American motorists spent an average of 51 minutes driving approximately 31.5 miles each day in 2016 and 2017 — a 5% increase over the 48 minutes and 29.9 miles reported in 2014-2015, according to a new survey from the AAA Foundation for Traffic Safety.
The survey data is intended to help quantify traffic risks by assessing people's exposure to risk based on the number of miles and time they spend on the roadways.
Americans are spending more time behind the wheel — in fact, an additional 20 minutes each week compared to 2014. Moreover, drivers are going the distance — with survey respondents reporting traveling more than 220 miles every week.
Over the course of the year, Americans collectively spent 70 billion hours driving, which translates into an 8% increase over 2014. Nationwide, drivers made 183 billion trips, driving 2.6 trillion miles, in 2016 and 2017.
The survey authors note that longer time behind the wheel could lead to higher risk on the road. For example, drowsy driving, distraction, and impatience for other drivers, are all contributing factors for vehicle crashes. The latest survey findings indicate that it's more important that ever for motorists to stay alert and focused on their driving.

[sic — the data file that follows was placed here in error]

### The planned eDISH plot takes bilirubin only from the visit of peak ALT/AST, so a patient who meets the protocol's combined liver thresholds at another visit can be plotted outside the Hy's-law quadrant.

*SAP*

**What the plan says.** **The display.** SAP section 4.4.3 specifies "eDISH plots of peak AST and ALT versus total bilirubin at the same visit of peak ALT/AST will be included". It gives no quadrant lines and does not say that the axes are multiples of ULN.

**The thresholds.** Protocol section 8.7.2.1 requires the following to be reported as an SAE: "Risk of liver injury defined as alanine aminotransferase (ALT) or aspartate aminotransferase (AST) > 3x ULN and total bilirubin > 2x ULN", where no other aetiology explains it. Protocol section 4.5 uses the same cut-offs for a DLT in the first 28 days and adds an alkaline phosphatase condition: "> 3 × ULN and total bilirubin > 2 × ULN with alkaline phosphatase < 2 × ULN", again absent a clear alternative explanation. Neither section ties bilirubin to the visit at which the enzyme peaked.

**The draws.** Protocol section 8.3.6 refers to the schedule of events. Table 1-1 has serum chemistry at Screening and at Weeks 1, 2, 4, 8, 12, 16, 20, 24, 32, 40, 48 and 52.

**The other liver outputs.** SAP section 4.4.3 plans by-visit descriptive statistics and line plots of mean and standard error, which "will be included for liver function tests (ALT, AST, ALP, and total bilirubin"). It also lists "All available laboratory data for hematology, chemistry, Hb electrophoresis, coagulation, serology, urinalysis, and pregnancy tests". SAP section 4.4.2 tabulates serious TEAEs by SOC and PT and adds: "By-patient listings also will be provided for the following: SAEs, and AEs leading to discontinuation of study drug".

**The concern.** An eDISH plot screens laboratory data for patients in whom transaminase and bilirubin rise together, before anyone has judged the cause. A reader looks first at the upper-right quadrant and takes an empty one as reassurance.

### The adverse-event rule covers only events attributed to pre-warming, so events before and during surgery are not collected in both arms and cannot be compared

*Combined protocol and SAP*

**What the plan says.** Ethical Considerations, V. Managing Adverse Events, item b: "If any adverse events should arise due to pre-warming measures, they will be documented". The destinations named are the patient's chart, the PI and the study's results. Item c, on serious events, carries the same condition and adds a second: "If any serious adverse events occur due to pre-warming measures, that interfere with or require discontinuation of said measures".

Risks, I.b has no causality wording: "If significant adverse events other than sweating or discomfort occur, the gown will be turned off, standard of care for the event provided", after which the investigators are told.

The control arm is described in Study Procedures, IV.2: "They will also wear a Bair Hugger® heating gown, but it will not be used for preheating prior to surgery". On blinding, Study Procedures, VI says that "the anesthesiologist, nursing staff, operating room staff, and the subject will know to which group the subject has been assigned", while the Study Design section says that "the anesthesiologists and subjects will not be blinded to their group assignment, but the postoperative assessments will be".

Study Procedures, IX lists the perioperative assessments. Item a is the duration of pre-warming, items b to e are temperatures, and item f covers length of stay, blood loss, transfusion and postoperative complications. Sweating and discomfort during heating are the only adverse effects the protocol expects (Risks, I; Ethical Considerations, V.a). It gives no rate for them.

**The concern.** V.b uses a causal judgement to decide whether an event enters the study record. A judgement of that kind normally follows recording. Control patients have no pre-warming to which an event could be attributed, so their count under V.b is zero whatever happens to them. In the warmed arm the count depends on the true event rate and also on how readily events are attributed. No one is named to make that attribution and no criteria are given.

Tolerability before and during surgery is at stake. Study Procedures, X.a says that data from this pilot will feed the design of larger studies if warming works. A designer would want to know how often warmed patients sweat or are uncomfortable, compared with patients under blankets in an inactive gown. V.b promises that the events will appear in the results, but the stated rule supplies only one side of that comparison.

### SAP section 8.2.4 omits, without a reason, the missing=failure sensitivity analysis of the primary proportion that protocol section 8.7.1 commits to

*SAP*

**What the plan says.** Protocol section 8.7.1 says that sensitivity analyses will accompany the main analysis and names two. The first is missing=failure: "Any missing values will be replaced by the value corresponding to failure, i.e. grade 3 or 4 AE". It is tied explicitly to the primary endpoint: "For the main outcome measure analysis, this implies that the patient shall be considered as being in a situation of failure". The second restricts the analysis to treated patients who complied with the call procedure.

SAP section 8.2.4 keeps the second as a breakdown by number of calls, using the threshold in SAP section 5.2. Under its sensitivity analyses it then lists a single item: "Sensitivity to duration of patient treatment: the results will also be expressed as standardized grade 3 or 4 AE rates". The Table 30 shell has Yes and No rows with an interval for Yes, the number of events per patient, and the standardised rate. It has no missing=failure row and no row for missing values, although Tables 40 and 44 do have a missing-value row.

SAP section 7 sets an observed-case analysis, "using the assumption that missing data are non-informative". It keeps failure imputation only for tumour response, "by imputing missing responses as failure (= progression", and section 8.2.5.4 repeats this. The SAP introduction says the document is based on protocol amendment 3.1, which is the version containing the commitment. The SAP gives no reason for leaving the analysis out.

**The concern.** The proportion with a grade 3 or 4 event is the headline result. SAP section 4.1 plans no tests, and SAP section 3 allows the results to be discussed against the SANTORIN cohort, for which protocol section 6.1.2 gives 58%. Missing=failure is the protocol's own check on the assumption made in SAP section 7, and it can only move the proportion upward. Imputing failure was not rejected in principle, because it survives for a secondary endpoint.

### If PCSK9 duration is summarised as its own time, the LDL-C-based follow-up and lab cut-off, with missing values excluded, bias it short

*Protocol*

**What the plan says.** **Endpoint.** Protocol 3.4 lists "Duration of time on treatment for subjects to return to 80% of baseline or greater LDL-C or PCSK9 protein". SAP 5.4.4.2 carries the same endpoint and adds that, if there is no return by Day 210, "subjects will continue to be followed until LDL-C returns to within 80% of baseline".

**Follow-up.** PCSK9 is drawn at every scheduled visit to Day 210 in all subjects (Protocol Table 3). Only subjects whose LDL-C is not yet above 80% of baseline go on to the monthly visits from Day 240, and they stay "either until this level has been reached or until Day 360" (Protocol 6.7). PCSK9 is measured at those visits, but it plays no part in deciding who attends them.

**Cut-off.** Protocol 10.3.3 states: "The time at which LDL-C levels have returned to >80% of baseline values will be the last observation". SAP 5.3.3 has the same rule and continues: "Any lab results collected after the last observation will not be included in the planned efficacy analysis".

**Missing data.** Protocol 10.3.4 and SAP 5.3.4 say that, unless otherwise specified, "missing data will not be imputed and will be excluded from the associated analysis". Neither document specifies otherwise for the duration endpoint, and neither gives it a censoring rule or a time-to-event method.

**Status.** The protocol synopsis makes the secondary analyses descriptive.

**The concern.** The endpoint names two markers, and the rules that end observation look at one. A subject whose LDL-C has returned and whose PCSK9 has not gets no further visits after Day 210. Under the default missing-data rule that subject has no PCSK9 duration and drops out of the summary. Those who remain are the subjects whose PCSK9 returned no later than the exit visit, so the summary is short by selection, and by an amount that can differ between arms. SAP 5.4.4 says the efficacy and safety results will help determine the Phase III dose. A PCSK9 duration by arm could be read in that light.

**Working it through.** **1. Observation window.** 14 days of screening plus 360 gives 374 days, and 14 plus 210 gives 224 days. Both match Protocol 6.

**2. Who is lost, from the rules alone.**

The survey also explored who is driving more often. Noteworthy, older drivers (age 75 and up) spend 8 minutes a day driving — up 23% since 2014. Men are driving more than women — they spend 19% more time behind the wheel and drive 27% more miles than their female counterparts.
Location also plays a role. In 2014-2015 and 2016-2017, drivers who lived in the country reported driving more miles than those living in a town or city.